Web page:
Many drivers decide to keep the order that will be ready in 20 minutes and look to squeeze an easy short order on other apps to fill that time. However in most cases, this leads to late deliveries, cold food, and a low rating or two.
You might have heard other delivery drivers say how they do it and it may work great. Take this with a grain of salt. When testing these waters, many things can go wrong, most of which are outside of your control.
Until you start to truly understand what orders work for you (ex. timing, distance, parking, familiarity with the restaurant), risking your driver rating is a greater cost compared to the incremental gain you would make by taking on another small order. The risk-to-reward is just not worth it.
3. Work smart! Know your market
At the very minimum, I’d benchmark $1 per mile and the order must have a tip, especially on DoorDash and Grubhub. It should be said, UberEats allows tipping after delivery and people often do opt for this option.
Bonus: If I am gauging a potential order that is going 10-15 miles in a direction I will need to ‘deadhead’ back from, I also include $0.50 per mile for the return miles. When I see an order come in, I go through a mental checklist to take into account:
- How far is the start location from where I am?
- How busy is that restaurant usually at any given time?
- How far is the customer from the location once the order is picked up? And of course;
- What is the payout?
4. Keep track of your earnings
As you master multi apping and have a solid understanding of your market, you may then decide you can handle two deliveries, from two apps, at the same time. In fact, you will most likely add in a third, fourth, or fifth app into your roster of gig platforms. However, this is where you will need to be extra diligent about keeping track of your earnings.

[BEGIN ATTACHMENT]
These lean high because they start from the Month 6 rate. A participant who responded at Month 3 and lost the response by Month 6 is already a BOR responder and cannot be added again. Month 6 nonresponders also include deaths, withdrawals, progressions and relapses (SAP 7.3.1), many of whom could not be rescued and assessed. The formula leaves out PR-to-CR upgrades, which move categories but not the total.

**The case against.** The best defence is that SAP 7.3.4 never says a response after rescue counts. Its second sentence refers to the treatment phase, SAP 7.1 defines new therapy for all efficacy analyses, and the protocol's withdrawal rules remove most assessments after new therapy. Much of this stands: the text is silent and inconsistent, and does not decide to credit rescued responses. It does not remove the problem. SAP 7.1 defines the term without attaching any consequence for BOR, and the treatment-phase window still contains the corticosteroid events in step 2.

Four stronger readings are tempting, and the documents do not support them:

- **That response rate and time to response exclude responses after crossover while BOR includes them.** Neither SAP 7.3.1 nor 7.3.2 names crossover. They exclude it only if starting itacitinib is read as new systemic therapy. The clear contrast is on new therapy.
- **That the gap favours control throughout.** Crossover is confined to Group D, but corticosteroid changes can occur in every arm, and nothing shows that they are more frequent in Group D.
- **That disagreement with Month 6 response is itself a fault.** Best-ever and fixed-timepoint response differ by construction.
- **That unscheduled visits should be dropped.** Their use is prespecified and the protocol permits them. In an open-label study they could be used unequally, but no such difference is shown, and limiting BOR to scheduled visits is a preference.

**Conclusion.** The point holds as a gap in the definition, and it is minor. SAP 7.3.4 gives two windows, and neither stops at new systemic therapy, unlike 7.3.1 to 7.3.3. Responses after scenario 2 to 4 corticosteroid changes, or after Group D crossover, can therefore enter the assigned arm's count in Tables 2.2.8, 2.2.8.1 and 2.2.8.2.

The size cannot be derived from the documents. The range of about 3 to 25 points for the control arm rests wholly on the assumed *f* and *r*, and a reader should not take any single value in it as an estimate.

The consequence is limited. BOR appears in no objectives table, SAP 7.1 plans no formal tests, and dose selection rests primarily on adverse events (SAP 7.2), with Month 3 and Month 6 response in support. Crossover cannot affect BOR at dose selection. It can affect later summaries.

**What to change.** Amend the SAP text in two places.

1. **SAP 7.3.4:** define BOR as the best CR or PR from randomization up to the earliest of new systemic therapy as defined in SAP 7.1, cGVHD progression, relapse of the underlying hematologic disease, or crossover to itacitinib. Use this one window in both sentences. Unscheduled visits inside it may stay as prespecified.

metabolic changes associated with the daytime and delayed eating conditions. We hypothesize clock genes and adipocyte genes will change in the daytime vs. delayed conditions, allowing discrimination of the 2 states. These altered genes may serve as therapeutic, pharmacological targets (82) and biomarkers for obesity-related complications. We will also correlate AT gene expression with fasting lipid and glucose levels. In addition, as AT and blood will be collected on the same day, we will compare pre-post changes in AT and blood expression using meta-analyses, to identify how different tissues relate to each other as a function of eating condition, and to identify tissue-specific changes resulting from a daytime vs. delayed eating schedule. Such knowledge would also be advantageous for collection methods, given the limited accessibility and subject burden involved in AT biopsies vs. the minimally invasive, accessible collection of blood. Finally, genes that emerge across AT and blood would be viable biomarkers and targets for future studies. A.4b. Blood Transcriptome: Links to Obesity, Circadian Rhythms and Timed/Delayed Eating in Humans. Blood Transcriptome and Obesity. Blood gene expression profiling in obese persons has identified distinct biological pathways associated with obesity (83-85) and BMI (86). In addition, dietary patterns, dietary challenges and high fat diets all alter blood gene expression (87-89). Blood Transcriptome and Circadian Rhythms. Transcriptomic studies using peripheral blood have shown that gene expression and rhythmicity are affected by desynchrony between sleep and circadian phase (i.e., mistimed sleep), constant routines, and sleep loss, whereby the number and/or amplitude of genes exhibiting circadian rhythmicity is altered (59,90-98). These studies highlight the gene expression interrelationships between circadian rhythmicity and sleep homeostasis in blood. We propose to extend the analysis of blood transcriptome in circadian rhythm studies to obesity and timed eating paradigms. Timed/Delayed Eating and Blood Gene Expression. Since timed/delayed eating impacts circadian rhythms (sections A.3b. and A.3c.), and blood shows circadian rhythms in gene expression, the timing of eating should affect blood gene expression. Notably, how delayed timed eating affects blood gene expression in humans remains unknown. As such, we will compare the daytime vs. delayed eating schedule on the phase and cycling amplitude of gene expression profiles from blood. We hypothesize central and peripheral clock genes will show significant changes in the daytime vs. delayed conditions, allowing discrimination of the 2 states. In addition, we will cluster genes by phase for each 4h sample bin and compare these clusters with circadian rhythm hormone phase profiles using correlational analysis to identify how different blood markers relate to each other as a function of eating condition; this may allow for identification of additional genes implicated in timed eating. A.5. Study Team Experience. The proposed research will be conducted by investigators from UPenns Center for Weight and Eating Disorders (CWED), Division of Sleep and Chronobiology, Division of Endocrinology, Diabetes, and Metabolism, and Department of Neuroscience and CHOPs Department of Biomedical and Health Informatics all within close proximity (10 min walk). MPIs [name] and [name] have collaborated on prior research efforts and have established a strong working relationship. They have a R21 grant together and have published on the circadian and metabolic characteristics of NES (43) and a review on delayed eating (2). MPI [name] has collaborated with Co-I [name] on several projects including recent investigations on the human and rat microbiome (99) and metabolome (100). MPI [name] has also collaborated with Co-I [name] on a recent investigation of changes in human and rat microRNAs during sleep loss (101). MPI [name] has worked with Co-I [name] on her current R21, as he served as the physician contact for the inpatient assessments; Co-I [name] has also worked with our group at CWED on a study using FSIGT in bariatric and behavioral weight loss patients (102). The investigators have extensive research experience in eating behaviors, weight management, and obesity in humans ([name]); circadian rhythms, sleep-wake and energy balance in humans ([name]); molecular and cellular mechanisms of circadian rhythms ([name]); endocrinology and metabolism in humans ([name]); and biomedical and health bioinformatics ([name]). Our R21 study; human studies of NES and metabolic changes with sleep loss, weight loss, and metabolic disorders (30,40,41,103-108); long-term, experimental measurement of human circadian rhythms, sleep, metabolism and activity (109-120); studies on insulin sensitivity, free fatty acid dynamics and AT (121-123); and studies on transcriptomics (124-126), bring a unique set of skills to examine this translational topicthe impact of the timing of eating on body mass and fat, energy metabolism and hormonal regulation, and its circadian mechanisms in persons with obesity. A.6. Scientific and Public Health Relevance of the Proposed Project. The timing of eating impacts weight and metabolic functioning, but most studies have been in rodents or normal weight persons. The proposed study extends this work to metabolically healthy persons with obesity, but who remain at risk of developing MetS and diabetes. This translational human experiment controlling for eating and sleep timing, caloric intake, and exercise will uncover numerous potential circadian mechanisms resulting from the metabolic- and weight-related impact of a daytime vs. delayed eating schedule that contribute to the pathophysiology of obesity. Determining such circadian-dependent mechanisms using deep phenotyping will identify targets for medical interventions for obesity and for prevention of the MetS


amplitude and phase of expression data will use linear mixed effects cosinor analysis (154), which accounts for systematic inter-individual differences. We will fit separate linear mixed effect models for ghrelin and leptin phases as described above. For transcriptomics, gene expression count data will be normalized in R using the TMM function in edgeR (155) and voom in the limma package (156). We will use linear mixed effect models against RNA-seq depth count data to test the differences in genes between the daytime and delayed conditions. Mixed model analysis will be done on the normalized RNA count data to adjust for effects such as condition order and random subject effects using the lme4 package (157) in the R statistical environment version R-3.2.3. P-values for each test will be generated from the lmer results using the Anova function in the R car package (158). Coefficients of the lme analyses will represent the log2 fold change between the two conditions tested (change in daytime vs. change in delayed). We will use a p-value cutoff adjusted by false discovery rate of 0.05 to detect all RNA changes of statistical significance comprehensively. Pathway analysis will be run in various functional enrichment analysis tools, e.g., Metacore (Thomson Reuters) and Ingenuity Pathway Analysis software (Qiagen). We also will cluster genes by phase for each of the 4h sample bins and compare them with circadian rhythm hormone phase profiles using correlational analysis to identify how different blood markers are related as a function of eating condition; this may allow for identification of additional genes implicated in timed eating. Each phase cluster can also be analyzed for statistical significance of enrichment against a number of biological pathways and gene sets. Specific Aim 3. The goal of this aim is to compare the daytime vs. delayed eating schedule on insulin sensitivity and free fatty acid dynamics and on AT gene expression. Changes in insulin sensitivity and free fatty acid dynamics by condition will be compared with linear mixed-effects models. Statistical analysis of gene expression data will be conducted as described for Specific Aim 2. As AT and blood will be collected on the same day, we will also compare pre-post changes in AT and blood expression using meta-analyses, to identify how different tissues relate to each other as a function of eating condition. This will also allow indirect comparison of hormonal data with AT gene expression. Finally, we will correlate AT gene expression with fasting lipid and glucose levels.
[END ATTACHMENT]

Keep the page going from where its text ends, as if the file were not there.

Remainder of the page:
At the end of the day, the numbers don’t lie. By comparing which gig platform performed best will allow you to make stronger business decisions about which delivery app to drive for.
If you are having trouble tracking your earnings, Moves offers one of the best bank accounts for independent contractors and gig workers. It allows you to track and manage your earnings across 17+ different platforms in one convenient account.
Treat your gig work like a business – it is extremely important to understand your income and expenses, whether you work one app or eight apps.
Running multiple delivery apps at once is the new normal
Multi apping simply means the ability to have multiple apps on at the same time while waiting for the best offer that makes sense for you. As long as this is what you are trying to accomplish, then working multiple delivery platforms at the same time makes perfect sense.
- Learn the times and zones that are good to work in your city
- Sign up for all the apps you would be willing to work
- Always have a pulse on the apps you prefer to work
- Be ready to pivot from one app to another with no notice
These are the traits that successful gig workers I know use to make the most money from the days and hours they choose to work.
The views and opinions expressed by the author in this article are personal and do not necessarily reflect the viewpoints of Moves, unless explicitly stated.